Monte Carlo Masters 1000: Delbonis’s personal record and Schwartzman’s shout to the umpire before celebrating

The clay-court European tour of the ATP Tour kicked off in style in Monte Carlo, with the third Masters 1000 of the season (the first on slow surface). In the early hours of the week, Argentines Diego Schwartzmann (16°) and Frederic Delbonis (34th) were protagonists for their successful presentations in the Principality and, also, for some peripheral circumstances.

Azuleño Delbonis arrived in Montecarlo with a negative record in the current season: 6 wins and 10 losses. But the winner of the historic fifth point in the 2016 Davis Cup final against Croatia gave himself a great taste in his debut in Monte Carlo, defeating the always thorny Spaniard Jaume Munar (currently 105th, had surpassed the classification) by 6-4, 3-6 and 6-4, in two hours and 26 minutes. It was Delbonis’ 160th career win (187 losses).

At 31 years old, the victory in the Principality allows the left-handed Delbonis to reach, in the live ranking, his best historical position: 32nd. He was 33rd in the world in May 2016. This new record speaks highly of his validity (he has been a professional since 2007).

The next obstacle for Delbonis, trained by Mariano Hood since last year, will be, at least in the preliminary analysis, extremely complex: the German alexander zverev, second seeded in the contest and number 3 in the world. Zverev won the two matches he played against Delbonis, both in 2019: in the semifinals in Geneva and in the round of 8 in Hamburg.

Little Schwartzman, the best South American in the ranking, overcame a tough sporting and emotional battle in the second shift of the day at the Court des Princes in Monte Carlo. The Argentine debuted against the powerful Russian Karen Khachanov (24th), whom he ended up defeating 6-7 (5-7), 6-3, 6-3, in three hours and seven minutes.

The game had tense and changing moments. In one of them, Schwartzman lost his composure and, faced with a mistake by the experienced Italian umpire Manuel Messina, he reacted with a scream that echoed throughout the court. It was during the second game of the third set, with the porteño winning 1-0. The judge got down from his chair to check the score of Khachanov’s shot and marked it as good, but Schwartzman was convinced that it had been bad (the TV replay proved Peque right) and argued with the umpire, who He asked her not to scream like she had.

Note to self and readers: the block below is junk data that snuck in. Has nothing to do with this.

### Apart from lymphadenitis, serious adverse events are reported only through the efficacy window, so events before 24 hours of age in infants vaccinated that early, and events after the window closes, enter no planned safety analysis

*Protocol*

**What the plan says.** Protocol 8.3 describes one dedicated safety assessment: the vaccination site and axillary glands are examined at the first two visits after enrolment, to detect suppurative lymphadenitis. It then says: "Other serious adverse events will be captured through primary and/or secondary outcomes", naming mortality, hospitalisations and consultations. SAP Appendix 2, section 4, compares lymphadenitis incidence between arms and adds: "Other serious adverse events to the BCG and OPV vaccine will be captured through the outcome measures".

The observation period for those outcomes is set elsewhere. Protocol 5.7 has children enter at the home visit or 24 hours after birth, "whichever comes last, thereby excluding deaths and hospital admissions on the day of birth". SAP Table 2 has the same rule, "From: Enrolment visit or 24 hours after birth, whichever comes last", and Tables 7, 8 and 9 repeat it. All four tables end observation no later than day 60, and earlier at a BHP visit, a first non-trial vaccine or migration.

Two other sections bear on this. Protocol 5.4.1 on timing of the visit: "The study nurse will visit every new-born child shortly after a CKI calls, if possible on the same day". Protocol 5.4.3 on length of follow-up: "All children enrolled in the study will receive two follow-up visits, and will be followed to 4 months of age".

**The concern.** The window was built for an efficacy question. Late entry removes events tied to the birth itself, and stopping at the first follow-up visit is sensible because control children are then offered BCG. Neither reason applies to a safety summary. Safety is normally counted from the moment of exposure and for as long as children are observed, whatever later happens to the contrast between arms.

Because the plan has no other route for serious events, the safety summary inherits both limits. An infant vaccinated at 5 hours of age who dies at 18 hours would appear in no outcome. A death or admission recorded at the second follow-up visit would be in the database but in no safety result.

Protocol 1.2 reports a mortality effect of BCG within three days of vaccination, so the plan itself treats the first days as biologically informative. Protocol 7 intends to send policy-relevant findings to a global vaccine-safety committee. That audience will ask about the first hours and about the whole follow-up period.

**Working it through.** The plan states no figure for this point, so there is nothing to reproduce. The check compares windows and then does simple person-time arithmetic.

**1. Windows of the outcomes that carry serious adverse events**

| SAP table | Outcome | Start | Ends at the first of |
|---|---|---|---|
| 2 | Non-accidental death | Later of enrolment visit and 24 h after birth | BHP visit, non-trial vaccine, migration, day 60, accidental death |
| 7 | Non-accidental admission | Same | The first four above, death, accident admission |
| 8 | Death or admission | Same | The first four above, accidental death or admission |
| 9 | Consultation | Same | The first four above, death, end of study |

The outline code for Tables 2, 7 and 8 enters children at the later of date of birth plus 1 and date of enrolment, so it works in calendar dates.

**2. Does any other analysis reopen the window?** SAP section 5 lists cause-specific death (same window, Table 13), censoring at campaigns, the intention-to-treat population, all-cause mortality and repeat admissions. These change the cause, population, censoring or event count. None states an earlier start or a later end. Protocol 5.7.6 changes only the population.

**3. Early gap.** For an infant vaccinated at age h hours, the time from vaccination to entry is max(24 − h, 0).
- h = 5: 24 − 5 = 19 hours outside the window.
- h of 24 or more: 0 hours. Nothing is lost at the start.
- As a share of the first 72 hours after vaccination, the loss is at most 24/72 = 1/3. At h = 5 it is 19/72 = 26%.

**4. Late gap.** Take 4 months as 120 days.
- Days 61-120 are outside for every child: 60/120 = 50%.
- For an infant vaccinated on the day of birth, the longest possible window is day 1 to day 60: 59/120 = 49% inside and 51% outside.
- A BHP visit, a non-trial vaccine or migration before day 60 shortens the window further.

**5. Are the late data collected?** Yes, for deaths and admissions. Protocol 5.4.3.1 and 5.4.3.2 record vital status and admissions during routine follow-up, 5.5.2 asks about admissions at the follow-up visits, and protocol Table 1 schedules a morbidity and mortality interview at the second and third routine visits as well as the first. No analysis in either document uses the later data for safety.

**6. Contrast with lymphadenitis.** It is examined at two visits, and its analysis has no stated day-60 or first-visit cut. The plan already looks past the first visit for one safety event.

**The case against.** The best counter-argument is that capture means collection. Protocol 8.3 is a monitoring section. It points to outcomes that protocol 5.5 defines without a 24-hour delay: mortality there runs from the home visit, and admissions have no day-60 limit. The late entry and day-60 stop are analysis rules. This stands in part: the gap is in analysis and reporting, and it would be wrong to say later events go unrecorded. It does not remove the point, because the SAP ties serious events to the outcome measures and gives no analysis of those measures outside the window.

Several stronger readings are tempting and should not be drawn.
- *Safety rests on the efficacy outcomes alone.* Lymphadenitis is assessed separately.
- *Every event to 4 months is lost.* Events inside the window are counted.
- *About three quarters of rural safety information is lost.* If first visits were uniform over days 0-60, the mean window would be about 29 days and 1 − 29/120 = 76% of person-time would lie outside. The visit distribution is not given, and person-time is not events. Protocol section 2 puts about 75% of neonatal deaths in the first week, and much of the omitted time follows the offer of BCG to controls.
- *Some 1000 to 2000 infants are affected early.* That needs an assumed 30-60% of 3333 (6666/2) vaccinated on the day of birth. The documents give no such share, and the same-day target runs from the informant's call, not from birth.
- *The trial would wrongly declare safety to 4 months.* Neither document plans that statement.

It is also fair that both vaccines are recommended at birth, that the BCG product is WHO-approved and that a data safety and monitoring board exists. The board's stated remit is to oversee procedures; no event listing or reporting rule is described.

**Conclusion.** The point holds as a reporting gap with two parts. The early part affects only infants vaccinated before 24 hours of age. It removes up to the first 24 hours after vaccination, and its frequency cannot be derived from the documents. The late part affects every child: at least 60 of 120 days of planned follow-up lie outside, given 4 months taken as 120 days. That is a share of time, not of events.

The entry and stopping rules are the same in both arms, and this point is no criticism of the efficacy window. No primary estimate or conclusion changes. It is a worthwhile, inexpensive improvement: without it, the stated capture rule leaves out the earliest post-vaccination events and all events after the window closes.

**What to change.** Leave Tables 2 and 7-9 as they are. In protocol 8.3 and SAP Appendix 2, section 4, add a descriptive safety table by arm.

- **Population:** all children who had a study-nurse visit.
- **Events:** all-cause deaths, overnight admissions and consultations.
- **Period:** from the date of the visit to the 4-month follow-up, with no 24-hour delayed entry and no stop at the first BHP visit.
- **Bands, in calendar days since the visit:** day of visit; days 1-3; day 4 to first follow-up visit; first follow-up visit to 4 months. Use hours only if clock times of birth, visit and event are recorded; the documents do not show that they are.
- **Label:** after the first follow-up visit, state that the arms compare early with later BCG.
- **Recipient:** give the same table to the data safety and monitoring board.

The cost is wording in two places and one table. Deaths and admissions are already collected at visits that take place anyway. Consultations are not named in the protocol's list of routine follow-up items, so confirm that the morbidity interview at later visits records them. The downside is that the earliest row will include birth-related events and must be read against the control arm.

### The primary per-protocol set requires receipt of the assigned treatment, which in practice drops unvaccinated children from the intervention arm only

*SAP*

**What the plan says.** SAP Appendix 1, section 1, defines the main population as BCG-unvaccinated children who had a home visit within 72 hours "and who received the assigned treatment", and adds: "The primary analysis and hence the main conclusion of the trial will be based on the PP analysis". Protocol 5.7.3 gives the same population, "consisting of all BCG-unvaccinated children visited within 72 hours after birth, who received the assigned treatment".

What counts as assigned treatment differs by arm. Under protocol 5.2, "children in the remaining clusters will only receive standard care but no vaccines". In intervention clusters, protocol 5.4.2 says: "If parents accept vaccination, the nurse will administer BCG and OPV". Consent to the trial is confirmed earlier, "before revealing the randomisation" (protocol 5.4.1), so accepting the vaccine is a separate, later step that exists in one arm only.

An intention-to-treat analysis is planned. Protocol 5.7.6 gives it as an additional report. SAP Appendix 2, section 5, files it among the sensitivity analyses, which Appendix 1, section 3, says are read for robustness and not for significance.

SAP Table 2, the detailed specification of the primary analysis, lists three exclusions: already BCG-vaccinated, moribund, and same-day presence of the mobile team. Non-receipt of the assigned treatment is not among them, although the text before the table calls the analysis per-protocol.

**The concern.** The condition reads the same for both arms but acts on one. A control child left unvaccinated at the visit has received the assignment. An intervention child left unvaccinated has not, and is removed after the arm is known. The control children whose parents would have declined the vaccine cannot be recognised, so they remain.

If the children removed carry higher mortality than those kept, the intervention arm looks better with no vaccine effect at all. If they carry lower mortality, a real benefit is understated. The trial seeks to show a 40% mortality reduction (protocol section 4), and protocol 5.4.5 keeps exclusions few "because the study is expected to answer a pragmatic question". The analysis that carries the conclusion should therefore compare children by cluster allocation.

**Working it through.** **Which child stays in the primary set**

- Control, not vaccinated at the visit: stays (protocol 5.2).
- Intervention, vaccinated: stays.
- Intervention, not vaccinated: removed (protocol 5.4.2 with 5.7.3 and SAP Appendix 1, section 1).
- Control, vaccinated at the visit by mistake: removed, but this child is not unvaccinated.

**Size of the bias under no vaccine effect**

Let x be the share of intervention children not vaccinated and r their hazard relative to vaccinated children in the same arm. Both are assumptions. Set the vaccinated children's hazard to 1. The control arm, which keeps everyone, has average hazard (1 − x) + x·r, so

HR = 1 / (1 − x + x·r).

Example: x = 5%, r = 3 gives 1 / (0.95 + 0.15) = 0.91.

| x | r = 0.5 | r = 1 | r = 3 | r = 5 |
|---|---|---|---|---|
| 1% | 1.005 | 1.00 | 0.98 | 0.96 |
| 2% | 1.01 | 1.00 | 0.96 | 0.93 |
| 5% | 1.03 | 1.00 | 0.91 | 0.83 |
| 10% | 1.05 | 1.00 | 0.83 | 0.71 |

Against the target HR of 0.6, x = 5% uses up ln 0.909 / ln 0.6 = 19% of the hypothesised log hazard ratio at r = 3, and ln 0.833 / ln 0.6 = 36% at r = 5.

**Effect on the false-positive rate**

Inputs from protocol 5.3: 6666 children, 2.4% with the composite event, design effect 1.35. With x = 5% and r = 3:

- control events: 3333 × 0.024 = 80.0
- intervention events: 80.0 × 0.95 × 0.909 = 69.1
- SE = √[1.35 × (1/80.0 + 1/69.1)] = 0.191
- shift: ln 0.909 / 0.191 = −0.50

Beyond that awkward moment, Schwartzman continued to compete with a clear goal and gritted teeth until he scored a valuable win. He finished with an ace scored, five double faults and with the same percentage of first serves, of points won with the first serve and with the second (58% in the three items). He saved two of the six break chances the Muscovite generated for him and broke his rival seven times.

The next rival for the player trained by Juan Ignacio Chela and Alejandro Fabbri will be Hungarian Marton Fucsovics, 57th in the ranking, who beat South African Lloyd Harris in the first round. The record between Peque and the European is 1-1: the Argentine won in the first round of Roland Garros in five sets and in the third round of Wimbledon 2021 Fucsovics (former junior number 1) won.

Another Argentine who performed this Monday in Montecarlo was Sebastian Baez. The 21-year-old player, who had surpassed the classification of the tournament for the first time, showed high-level moments during the initial round of the main draw against the Spanish Pablo Carreño Busta (19th in the world), but ended up leaving the Principality when he fell for 6-4, 4-6 and 6-2, in 2h11m.

The Billinghurst-born player began the third set with a break in the service of the two-time US Open semifinalist and former Top Ten, but he could not hold it, he lowered the intensity and precision of his shots and Carreño Busta ended up prevailing over the end of the journey. For Báez it was just the third Masters 1000 of his short career in the elite (this year he also lost in the first round of Indian Wells and Miami).

the swiss Stan Wawrinka, former world number 3 and current 236th, made his first appearance on the ATP Tour in more than a year, since the Doha event last March, after two surgeries on his left foot. Although he had already performed a few days ago at the Marbella Challenger, he received an invitation to perform in the Principality, but his stay was very short: he fell in his debut against Kazakh Alexander Bublik (36th) by 3-6, 7-5 and 6-2.

At 37, the three-time Grand Slam champion is in a different period, trying to overcome the ordeal he experienced due to hospital admissions and lack of confidence. After losing to Bublik on Monte Carlo’s central court, he received a standing ovation from the same crowd that had seen him triumph there in 2014, after a memorable final against his compatriot Roger Federer.

“I didn’t expect to play the way I want to play anymore, so I knew it would be difficult. As I say, I think it was much better than I expected today. I’m happy with what I’ve done so far”, explained Wawrinka.